Three major forces will loom behind the headlines in 2013, driving events in the new year: the crisis of the Western political order, rising sectarian strife in the Middle East, and worries about American withdrawal from the world.
The most immediate challenge is the crisis of the Western democratic model, caused by the inability of the United States and Europe to deal with their respective fiscal and financial issues. The problems are economic, but the weaknesses are fundamentally political. A continued failure to act will result in the weakening of the West's global stature in every dimension of national strength -- its ability to prosper, to summon and guide international action, and to advance core national interests.
The immediate issue for the United States is to keep from falling off its "fiscal cliff" -- the combination of scheduled tax increases and automatic spending cuts designed to be so painful that they would force Congress to agree on a package of spending cuts, revenue increases, and entitlement reforms. So far, however, the threat of fiscal crisis has failed to elicit the necessary compromise.
In Europe, the economic issues are far more severe -- but there, too, it has been impossible to summon the necessary political will until the euro teeters on the brink of collapse. It's a dangerous way to live: At each stage, when the markets crack the whip loudly enough, governments respond. But at each stage, the price of the necessary fix rises. Steps that could have resolved the crisis at one point are inadequate months later.
For decades, the United States and Europe have been the two centers of global governance. They have the experience in international problem solving and the will to act. All of these assets, however, rest on the success of their own governance. Once their model is no longer a success, the world will look elsewhere for leadership. At least for the foreseeable future, however, it will not find any substitutes.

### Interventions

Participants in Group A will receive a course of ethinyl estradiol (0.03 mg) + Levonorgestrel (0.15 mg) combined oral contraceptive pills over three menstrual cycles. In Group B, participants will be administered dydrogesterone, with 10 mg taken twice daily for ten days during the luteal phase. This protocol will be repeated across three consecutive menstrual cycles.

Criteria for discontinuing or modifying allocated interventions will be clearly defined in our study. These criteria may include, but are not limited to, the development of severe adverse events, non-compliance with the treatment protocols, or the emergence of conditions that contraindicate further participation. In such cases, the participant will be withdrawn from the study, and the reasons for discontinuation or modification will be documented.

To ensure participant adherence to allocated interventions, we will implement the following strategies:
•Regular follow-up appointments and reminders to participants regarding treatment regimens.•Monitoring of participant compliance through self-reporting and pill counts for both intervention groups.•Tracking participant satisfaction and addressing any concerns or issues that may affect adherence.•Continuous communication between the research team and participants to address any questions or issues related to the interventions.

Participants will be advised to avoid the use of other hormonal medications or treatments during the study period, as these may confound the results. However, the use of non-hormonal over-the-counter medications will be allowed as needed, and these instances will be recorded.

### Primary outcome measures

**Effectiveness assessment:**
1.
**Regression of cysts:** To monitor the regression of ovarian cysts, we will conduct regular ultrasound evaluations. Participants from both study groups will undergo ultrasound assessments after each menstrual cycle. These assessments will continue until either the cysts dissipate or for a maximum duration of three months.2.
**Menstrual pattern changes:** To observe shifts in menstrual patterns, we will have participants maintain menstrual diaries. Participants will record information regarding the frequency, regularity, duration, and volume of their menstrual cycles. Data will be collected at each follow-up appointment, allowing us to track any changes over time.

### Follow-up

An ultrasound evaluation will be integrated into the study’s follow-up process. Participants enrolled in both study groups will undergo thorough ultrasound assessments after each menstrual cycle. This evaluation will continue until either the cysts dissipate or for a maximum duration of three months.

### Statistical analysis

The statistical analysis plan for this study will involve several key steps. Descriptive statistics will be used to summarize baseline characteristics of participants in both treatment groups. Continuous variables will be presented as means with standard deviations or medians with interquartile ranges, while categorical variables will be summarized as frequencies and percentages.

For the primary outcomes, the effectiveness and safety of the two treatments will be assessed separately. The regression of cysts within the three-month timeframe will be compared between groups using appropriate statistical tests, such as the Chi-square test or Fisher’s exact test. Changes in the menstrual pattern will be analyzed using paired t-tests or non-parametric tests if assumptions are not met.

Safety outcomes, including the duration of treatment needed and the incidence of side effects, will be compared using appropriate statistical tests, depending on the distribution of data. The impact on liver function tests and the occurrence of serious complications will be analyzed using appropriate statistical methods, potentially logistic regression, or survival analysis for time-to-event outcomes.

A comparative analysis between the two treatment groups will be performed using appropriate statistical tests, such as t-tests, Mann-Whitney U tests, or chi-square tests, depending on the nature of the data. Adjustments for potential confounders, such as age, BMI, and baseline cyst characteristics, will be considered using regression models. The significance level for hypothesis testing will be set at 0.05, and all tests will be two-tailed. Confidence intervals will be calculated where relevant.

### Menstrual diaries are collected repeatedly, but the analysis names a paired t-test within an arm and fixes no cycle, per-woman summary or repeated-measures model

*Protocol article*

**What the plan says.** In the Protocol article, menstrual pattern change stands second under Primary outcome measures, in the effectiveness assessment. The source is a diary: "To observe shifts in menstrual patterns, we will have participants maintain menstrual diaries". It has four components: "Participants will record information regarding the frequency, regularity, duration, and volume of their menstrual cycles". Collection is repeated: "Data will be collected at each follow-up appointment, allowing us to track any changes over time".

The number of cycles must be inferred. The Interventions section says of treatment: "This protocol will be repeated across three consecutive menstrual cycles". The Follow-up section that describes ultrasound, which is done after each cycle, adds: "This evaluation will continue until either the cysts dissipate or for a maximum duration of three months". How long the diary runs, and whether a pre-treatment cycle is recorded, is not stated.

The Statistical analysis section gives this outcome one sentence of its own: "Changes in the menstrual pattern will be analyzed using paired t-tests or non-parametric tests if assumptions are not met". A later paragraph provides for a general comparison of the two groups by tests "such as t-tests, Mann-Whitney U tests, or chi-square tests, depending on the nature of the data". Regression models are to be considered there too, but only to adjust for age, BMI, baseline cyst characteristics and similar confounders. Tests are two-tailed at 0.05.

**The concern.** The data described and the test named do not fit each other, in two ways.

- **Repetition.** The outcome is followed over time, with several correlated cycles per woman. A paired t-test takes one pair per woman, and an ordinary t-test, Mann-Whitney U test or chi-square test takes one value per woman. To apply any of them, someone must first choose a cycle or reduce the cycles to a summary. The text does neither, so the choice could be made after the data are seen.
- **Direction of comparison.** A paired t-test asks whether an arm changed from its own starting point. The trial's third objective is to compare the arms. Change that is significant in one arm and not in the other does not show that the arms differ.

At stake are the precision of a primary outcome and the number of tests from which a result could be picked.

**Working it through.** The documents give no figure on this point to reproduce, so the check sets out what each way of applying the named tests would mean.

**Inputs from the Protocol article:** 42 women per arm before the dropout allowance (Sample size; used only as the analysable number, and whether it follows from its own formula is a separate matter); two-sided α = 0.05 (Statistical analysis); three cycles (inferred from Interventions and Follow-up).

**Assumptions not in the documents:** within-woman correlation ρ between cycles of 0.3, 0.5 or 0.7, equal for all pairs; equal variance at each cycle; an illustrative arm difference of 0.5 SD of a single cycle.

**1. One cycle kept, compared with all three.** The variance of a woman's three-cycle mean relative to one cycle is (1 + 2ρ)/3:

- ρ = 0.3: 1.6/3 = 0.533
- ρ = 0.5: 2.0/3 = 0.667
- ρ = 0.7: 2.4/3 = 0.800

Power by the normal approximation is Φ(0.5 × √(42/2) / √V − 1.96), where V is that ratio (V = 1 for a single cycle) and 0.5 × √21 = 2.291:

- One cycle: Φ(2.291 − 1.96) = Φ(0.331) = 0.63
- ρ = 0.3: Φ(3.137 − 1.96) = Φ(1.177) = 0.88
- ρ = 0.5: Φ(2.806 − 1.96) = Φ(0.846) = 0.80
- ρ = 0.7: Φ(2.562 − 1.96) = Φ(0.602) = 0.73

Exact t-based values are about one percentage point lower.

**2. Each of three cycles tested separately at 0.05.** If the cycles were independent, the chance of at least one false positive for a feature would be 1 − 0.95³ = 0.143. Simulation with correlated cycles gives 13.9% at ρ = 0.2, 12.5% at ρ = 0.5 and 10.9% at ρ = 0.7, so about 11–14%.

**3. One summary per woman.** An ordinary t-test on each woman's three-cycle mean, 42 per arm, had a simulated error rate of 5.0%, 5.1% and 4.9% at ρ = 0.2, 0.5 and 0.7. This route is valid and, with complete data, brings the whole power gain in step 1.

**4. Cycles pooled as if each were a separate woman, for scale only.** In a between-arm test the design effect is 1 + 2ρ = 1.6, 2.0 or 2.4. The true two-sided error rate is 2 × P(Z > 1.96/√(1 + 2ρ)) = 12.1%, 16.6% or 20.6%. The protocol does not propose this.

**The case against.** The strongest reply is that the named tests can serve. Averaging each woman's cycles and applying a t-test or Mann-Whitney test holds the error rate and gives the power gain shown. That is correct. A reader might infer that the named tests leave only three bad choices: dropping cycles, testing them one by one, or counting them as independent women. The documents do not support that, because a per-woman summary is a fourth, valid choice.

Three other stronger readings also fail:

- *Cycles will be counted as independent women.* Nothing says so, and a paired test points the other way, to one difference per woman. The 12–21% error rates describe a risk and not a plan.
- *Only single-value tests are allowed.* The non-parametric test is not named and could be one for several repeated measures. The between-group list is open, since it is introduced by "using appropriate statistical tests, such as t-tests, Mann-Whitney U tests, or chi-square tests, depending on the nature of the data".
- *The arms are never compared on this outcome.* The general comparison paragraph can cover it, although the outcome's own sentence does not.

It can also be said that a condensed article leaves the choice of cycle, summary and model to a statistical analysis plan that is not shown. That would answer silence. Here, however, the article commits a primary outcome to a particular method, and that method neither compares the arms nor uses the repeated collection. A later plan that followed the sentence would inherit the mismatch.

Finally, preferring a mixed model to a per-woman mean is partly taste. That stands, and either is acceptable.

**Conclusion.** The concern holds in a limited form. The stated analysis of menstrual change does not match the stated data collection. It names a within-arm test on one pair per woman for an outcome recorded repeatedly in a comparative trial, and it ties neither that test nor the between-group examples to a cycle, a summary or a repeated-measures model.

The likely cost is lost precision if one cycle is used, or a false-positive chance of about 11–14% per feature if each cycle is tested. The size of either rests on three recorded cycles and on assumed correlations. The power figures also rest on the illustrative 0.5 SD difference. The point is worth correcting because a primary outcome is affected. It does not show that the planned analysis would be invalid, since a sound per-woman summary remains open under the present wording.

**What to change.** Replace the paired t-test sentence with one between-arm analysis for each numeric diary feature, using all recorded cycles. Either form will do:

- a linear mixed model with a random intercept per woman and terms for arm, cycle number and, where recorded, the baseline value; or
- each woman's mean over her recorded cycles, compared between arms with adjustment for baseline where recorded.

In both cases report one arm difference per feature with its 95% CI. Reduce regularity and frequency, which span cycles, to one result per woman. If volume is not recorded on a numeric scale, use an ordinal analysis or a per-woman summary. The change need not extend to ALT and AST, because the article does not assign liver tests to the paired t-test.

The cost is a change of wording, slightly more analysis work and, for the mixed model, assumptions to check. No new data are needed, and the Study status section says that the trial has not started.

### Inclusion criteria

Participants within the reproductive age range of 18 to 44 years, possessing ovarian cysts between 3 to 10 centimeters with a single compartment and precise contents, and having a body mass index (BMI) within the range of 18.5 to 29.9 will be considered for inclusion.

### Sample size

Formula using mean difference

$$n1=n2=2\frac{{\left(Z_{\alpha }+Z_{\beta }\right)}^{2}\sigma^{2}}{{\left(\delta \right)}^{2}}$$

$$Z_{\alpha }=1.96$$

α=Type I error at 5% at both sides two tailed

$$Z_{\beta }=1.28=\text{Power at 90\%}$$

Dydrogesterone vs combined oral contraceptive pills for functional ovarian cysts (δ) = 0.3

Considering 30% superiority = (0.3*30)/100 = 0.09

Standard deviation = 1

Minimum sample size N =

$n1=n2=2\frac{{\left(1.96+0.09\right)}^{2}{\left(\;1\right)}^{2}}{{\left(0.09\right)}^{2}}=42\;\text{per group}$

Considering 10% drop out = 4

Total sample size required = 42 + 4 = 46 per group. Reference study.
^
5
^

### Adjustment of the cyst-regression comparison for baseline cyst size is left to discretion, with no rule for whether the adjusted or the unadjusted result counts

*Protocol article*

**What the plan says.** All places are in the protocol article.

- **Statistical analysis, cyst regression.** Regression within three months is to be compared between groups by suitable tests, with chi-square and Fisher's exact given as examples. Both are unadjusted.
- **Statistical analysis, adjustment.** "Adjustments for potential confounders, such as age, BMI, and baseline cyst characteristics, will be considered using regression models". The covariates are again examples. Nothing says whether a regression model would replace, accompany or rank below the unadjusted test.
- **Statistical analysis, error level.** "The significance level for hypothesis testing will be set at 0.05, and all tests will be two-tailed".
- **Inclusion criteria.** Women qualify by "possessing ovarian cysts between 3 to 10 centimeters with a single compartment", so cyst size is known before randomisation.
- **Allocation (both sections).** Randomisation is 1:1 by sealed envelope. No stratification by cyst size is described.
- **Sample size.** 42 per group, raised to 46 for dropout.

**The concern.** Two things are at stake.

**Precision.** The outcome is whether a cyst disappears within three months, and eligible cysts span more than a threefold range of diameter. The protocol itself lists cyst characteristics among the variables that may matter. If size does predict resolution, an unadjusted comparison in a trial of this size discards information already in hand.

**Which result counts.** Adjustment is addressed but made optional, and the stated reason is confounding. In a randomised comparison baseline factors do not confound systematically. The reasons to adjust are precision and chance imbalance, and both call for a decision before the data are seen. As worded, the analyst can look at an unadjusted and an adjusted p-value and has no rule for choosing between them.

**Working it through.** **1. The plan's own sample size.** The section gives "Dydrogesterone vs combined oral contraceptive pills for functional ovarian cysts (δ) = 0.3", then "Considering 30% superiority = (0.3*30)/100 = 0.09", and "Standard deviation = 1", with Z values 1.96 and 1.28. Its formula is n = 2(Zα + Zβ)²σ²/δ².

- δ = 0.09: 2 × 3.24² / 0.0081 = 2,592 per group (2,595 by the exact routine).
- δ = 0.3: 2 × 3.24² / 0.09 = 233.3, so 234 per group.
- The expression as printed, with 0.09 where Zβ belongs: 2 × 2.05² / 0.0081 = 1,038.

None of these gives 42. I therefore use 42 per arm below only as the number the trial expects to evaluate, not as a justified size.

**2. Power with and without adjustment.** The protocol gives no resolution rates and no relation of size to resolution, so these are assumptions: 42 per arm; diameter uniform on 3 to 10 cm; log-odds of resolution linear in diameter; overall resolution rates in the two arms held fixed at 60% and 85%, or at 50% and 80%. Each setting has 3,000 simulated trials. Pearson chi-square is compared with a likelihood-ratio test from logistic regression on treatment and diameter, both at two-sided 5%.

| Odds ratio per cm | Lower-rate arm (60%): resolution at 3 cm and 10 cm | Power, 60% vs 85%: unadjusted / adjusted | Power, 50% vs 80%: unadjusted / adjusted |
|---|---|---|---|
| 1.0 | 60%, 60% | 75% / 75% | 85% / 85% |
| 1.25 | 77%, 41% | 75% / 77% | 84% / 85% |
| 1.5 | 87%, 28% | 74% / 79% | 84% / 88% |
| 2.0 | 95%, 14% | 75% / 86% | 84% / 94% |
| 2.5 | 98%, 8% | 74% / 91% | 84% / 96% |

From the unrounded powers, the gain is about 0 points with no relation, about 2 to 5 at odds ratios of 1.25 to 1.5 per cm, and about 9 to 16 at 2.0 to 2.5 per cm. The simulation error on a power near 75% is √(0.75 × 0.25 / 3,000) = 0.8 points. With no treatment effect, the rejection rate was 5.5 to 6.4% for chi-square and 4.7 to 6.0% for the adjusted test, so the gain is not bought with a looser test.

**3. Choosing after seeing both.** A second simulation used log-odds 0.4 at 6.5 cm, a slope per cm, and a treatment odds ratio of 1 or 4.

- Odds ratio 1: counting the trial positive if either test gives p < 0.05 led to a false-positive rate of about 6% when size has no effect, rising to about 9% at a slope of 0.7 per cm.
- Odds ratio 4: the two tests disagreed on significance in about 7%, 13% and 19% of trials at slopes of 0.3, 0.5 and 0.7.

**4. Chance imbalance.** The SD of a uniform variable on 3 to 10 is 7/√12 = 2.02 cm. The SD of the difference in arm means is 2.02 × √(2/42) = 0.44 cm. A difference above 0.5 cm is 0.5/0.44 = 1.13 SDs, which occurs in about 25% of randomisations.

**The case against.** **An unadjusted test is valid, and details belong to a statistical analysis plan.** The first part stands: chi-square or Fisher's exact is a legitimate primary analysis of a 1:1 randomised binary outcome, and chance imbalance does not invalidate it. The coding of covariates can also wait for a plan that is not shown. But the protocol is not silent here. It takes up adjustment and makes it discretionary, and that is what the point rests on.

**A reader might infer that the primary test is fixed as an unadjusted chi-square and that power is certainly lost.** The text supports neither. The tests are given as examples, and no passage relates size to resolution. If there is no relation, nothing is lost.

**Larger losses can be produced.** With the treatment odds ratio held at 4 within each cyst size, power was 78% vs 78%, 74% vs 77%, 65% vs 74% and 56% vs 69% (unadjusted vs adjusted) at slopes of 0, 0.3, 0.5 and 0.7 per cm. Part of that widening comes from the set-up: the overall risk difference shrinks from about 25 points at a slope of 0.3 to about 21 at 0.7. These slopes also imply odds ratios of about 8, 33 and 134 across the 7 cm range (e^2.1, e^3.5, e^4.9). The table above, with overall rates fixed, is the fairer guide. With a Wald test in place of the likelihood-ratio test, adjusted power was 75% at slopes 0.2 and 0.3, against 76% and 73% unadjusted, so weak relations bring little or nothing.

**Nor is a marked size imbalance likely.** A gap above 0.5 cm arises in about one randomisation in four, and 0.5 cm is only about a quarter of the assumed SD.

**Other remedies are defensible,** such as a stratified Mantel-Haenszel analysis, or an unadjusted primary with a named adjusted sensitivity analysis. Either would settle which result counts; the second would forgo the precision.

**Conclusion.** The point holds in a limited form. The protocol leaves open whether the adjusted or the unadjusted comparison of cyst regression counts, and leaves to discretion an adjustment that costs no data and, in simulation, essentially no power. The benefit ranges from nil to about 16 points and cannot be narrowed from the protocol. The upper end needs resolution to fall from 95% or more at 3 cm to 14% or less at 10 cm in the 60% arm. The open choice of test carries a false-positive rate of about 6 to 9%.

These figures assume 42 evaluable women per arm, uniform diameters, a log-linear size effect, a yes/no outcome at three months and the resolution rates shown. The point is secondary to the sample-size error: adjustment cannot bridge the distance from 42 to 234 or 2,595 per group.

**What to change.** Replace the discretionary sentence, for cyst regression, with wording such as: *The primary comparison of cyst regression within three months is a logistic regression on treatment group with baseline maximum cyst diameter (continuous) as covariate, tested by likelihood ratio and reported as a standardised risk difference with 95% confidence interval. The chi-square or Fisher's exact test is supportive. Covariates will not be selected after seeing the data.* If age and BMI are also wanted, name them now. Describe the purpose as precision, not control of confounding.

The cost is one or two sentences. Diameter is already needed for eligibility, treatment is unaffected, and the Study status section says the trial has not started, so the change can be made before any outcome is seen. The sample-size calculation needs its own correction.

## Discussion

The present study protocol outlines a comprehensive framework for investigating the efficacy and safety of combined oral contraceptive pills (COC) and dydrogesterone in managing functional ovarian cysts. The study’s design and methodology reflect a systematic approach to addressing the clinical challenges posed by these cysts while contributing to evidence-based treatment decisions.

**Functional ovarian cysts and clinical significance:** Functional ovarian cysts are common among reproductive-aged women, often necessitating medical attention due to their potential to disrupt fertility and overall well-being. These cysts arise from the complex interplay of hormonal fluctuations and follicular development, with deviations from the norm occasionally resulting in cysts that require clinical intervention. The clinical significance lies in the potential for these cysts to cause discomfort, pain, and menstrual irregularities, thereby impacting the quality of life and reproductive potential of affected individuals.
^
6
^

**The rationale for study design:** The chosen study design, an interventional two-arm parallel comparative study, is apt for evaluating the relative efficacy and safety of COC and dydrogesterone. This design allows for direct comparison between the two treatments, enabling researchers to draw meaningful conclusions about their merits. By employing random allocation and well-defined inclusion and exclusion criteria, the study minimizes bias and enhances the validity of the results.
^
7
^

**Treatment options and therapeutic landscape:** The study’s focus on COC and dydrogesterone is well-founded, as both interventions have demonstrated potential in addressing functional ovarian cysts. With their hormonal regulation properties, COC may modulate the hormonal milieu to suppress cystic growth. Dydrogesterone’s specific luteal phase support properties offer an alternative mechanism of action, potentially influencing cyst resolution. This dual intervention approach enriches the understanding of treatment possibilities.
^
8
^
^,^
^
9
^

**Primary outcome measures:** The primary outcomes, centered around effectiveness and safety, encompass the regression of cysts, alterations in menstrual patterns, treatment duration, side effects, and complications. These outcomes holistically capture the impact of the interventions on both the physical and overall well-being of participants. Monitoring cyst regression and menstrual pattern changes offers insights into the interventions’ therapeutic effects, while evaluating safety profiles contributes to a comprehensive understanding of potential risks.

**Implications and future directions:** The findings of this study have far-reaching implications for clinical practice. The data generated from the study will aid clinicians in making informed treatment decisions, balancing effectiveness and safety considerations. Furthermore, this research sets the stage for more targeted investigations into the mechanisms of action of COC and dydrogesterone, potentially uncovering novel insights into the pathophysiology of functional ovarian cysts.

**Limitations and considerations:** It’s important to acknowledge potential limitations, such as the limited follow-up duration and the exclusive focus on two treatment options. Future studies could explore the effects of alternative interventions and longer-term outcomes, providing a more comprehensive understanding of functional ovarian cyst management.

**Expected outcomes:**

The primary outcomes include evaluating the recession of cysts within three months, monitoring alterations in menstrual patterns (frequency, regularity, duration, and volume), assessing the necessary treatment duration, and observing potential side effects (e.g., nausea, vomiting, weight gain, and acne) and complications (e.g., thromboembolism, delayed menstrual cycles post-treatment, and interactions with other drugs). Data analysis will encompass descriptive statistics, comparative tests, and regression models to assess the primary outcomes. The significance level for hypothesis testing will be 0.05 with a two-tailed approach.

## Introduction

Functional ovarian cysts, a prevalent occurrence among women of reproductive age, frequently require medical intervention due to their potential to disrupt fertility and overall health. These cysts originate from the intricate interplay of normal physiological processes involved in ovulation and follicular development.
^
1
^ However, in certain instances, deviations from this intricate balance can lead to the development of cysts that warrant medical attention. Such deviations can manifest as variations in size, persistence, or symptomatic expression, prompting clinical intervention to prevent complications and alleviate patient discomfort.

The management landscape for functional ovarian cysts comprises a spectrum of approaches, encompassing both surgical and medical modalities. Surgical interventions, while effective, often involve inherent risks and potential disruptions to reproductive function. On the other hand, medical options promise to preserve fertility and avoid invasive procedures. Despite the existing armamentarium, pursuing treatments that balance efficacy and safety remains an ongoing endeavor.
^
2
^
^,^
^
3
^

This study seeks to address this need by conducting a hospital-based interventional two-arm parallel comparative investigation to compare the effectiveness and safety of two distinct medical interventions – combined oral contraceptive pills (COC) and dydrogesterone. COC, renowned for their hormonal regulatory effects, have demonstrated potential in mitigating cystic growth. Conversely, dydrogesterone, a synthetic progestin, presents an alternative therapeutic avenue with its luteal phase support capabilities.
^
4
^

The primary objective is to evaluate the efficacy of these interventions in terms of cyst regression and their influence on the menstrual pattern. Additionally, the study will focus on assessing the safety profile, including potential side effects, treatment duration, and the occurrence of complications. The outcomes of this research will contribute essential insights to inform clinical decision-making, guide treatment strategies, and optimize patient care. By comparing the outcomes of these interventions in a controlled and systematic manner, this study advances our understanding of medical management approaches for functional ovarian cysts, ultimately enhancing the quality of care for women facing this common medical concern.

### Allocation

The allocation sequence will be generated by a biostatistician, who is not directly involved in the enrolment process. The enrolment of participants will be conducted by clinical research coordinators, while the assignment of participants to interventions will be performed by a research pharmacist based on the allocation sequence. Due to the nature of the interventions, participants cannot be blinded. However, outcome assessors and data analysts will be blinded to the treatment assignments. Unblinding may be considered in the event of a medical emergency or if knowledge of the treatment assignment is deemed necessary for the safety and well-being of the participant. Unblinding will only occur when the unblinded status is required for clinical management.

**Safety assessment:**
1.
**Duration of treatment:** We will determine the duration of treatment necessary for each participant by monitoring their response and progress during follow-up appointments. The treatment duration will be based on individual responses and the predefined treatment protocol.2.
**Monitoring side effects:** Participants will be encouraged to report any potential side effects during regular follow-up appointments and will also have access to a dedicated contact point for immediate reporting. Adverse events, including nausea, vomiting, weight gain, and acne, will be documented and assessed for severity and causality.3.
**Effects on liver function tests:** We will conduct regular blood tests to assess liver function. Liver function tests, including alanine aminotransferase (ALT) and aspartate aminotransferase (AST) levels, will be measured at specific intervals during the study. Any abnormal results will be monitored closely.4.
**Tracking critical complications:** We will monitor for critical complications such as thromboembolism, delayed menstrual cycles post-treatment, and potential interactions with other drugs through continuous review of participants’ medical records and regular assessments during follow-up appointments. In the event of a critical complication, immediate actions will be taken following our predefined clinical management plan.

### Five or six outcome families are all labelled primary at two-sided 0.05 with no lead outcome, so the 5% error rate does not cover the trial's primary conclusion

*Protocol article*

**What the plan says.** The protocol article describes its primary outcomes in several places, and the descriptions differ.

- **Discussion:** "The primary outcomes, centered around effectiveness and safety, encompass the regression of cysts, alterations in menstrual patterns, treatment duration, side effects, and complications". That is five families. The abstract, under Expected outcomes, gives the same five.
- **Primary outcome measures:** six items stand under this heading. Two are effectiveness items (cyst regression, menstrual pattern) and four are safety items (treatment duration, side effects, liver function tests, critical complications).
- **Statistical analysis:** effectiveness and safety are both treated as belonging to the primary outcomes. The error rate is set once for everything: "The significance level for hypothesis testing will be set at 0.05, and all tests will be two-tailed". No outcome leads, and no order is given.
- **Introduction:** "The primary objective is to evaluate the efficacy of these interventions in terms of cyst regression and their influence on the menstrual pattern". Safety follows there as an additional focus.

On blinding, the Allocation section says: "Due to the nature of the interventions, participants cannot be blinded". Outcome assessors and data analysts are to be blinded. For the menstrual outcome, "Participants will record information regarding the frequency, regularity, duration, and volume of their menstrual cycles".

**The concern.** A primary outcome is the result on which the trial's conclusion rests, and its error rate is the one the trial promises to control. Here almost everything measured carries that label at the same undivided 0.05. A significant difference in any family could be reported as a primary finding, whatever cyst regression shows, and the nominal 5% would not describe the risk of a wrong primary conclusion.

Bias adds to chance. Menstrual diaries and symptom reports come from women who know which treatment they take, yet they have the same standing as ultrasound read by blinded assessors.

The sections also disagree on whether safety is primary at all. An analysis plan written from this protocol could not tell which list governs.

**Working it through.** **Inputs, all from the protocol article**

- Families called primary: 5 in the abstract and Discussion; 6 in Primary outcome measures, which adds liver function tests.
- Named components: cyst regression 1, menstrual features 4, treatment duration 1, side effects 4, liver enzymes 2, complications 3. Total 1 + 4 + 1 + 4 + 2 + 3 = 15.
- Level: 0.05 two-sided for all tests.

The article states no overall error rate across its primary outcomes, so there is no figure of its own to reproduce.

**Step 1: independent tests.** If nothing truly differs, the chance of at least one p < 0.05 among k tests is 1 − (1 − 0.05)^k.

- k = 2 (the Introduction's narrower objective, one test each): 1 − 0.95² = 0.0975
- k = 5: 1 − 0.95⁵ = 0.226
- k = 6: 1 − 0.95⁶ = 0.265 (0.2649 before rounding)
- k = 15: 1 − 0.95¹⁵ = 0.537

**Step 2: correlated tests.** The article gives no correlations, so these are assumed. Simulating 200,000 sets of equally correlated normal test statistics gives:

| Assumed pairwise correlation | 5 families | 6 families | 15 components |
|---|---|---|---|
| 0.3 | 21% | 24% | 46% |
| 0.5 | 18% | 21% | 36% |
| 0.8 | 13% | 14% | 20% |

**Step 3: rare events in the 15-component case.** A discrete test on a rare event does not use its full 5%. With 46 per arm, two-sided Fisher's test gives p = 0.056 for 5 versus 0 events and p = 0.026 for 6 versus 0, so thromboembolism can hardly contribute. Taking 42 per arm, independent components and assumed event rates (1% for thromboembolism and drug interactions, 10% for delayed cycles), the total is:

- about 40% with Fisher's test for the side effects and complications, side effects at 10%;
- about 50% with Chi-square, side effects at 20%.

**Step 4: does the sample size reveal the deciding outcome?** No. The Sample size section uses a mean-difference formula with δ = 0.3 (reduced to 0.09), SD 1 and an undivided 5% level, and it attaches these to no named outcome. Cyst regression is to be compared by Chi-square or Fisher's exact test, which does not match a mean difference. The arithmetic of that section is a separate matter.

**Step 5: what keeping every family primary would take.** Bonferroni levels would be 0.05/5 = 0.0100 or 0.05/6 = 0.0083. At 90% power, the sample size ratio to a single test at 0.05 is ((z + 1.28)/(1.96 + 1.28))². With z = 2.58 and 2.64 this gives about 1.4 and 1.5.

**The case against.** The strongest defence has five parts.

The Middle East, meanwhile, will continue to demand the attention of the international community. From Morocco to Iran, the region is still consumed with the political upheavals of the Arab Awakening: Islamists are moving from the familiar role of opposition to the far harder job of governing, religious movements are being transformed into political parties, and secular groups are struggling to organize effective parties. But in the coming year and beyond, it seems likely that sectarian strife will become the defining thread of events across the region.
Through decades of otherwise ineffective rule, the Middle East's dictators did manage to keep divisions between Sunnis and Shiites under control. The enforced peace came apart first in Iraq, where the U.S. invasion triggered a sectarian civil war. Iraq today looks like a country about to splinter into Kurdish and perhaps later into separate Shiite and Sunni pieces, partly due to Iranian influence. Iran's mullahs are also playing a major role in Syria, where the minority Shiite rulers in Damascus are fighting for what they fear may be their very existence in a largely Sunni country. Sunni and Shiite governments across the region ship arms and money to like-minded groups, choosing sides in the country's sectarian civil war.
Sectarian bloodletting is not only limited to Syria. Only miles from Damascus, Lebanon -- always a sectarian tinderbox -- tries desperately to hold on to its uneasy peace. In Bahrain, the Sunni government has brutally repressed a Shiite-led uprising. It is much easier to see this trend spreading even further across the region than to imagine events that would reverse it.
Worries about American withdrawal from the world will also have a growing influence on global affairs in 2013 and beyond. The fears are triggered in part by the scheduled pullout of most American forces from Afghanistan at the end of 2014. The policies of Afghanistan's neighbors -- notably Pakistan, Iran, India, and the Central Asian "stans" -- are already being reshaped to preserve their influence in the aftermath.
At the same time, the explosive growth in production of American unconventional gas and oil resources has raised the specter of drastically reduced American dependence on -- and therefore interest in -- the oil-exporting countries of the Middle East. Finally, America's budget deficits and the need for spending cuts suggest to some that the United States will play a smaller role abroad in the years ahead.
Whether America's slow retreat from global affairs is welcomed or feared, and whether or not it actually comes to pass, it will likely trigger actions and adjustments in anticipation. How these might influence global events or American interests is by no means clear. However, here is my best estimate of the events that will define the year to come.